Philosophy 47 - 3.2.1 The Vedic Tradition

The earliest philosophical texts in India constitute the Vedic tradition. The four Vedas are the oldest of the Hindu scriptures. They are the Rigveda, the Samaveda, the Yajurveda, and the Atharvaveda. The four Vedas were composed between 1500 and 900 BCE by the Indo-Aryan tribes that had settled in northern India. The Vedas are also called Shruti, which means “hearing” in Sanskrit. This is because for hundreds of years, the Vedas were recited orally. Hindus believe that the Vedas were divinely inspired; priests were orally transmitting the divine word through the generations.

The Rigveda is the most ancient of the four Vedic texts. The text is a collection of the “family books” of 10 clans, each of which were reluctant to part with their secret ancestral knowledge. However, when the Kuru monarchs unified these clans, they organized and codified this knowledge around 1200 BCE. The Brahmanic, or priestly, culture arose under the Kuru dynasty (Witzel 1997) and produced the three remaining Vedas. The Samaveda contains many of the Rigveda hymns but ascribes to those hymns melodies so that they can be chanted. The Yajurveda contains hymns that accompany rites of healing and other types of rituals. These two texts shine light on the history of Indo-Aryans during the Vedic period, the deities they worshipped, and their ideas about the nature of the world, its creation, and humans. The Atharvaveda incorporates rituals that reveal the daily customs and beliefs of the people, including their traditions surrounding birth and death. This text also contains philosophical speculation about the purpose of the rituals (Witzel 1997).

The Later Texts and Organization

Later Hindu texts developed during the Vedic and post-Vedic periods were integrated into the four Vedas such that each Veda now consists of four sections: (1) the Samhitas, or mantras and benedictions—the original hymns of the Vedas; (2) the Aranyakas, or directives about rituals and sacrifice; (3) the Brahmanas, or commentaries on these rituals; and (4) the Upanishads, which consists of two Indian epics as well as philosophical reflections.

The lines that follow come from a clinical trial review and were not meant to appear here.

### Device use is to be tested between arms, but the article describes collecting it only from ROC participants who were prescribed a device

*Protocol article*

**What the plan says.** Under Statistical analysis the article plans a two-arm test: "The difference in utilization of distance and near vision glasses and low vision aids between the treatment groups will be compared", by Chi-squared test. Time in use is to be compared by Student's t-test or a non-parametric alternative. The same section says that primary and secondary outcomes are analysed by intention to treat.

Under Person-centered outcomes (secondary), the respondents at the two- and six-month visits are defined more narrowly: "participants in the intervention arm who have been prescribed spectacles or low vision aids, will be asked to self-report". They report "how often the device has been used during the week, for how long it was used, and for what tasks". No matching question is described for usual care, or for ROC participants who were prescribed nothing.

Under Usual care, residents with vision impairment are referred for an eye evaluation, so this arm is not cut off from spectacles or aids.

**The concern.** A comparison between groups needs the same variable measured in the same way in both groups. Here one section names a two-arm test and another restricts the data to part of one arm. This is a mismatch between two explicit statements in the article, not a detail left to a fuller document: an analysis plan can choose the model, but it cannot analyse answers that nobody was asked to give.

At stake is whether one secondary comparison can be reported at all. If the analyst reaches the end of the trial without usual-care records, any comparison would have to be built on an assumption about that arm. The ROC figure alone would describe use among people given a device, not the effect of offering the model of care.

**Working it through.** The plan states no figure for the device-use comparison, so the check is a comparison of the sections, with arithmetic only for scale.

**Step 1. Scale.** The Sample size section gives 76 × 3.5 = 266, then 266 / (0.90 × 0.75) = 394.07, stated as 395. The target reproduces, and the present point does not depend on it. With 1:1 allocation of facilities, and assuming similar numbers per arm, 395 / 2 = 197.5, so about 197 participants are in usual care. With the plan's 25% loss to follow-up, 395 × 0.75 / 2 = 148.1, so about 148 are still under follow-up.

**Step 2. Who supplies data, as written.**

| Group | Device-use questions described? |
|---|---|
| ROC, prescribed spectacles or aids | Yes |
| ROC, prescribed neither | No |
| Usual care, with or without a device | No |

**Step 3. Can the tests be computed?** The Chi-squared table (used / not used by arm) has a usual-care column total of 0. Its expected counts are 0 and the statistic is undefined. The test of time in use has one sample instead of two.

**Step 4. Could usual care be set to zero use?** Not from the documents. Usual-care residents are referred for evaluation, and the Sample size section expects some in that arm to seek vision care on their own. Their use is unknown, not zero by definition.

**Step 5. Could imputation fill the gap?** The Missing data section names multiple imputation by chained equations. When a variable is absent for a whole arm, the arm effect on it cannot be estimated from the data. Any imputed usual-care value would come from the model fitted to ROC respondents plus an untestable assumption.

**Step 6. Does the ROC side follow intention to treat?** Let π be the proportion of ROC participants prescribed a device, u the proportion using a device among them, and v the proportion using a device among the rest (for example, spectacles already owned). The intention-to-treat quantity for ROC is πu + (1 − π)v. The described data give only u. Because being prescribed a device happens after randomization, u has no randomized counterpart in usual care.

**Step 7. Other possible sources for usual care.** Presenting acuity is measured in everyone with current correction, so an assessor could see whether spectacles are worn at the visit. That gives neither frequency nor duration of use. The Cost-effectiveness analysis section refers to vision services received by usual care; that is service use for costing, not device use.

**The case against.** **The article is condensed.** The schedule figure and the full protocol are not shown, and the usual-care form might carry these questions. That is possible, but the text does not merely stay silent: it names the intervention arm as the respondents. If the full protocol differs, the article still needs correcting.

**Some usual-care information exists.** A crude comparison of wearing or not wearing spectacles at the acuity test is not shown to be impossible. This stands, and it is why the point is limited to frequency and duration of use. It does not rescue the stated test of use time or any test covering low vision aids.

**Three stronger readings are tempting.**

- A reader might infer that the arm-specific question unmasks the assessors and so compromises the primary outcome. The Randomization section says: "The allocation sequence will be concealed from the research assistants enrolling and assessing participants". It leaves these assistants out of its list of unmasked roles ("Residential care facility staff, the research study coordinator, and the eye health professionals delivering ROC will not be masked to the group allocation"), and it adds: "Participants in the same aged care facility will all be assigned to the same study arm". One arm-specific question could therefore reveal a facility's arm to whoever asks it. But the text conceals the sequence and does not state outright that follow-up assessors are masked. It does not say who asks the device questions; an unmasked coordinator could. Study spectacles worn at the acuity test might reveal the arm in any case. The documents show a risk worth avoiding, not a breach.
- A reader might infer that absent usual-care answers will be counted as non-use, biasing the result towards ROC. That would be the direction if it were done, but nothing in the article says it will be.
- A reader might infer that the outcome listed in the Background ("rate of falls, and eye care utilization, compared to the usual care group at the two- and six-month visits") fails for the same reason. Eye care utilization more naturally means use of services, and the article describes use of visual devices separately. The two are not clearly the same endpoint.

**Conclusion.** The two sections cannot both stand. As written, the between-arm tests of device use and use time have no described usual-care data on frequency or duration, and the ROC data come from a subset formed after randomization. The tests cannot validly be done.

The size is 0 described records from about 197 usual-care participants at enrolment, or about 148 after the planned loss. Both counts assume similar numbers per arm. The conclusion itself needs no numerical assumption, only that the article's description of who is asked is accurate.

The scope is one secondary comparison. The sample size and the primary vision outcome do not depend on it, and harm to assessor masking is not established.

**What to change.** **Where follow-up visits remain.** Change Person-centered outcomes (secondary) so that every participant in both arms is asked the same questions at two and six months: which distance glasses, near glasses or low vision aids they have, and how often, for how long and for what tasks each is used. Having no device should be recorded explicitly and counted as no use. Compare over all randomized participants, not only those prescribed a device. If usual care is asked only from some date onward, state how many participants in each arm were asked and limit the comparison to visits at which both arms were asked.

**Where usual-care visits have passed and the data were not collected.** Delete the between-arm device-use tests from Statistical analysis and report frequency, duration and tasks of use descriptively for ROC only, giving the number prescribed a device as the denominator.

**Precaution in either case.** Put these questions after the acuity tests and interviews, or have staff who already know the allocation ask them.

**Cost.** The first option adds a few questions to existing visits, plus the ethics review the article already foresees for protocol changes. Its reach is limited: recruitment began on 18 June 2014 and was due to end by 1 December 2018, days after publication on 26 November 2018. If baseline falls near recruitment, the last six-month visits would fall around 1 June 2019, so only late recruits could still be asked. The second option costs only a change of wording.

The Upanishad epics include the Bhagavad Gita (Song of the Lord), which is part of a much longer poem called the Mahabharata, and the Ramayana. The Mahabharata is an epic depicting the battles of the noble house of Bharata, while the Ramayana focuses on the ancient king Rama during his 14-year exile. There are 13 principal Upanishads and more than 100 minor ones, composed between 800 and 200 BCE in a mix of prose and verse. Upanishad derives from the Sanskrit words upa (near), ni (down), and shad (to sit), which comes from the fact that these texts were taught to students who sat at their teachers’ feet. Additionally, the term signifies that these texts reveal esoteric doctrines about the true nature of reality beyond the realm of sense perception. The Upanishads became the philosophical core of Hinduism.

Metaphysical Thought in the Vedic Texts

The Vedic texts state that through reflection on the self, one comes to understand the cosmos. Like the Greeks much later, these texts claim that there is a structural analogy between the self and the universe, with one sharing the form of the other. Through inner reflection on oneself, one can then understand the nature of the world.

Evening sky, with stars dominating the top portion of the image, low clouds on the horizon, and mountainous terrain at the bottom. A spot of electric lights creates a bright glow.
Figure 3.6 The Vedic texts state that reflection on the self can lead to knowledge of the cosmos, proposing that the two share the same form. (credit: “Nightfall” by Mike Lewinski/Flickr, CC BY 2.0)

The Rigveda examines the origin of the universe and asks whether the gods created humanity or humans created the gods—a question that would later be posed by the Greek philosopher Xenophanes. More than half of the verses in the Rigveda are devoted to metaphysical speculation concerning cosmological theories and the relationship between the individual and the universe. The idea that emerges within Hinduism is that the universe is cyclical in nature. The cycle of the seasons and the cyclical nature of other natural processes are understood to mirror the cycle of birth, death, and rebirth among humans and other animals. Related to this conception is the philosophical question of how one puts an end to this cycle. The Hindus suggest that the answer lies in purification, with ascetic rituals provided as means to achieve freedom from the cycle of reincarnation.

Another area of similarity between the universe and humanity is that both are understood to have a hierarchical structure. Hindu theology assigns a rigid hierarchy to the cosmos, with the triple deity, Vishnu, Brahma, and Shiva, standing above the other gods. India first developed its hierarchical caste system during the Vedic period. Vedic rituals cemented caste hierarchies, the remnants of which still structure Indian society today.


See the chapter on the emergence of classical philosophy for more on Hindu views of the nature of the self.

The content of this course has been taken from the free Philosophy textbook by Openstax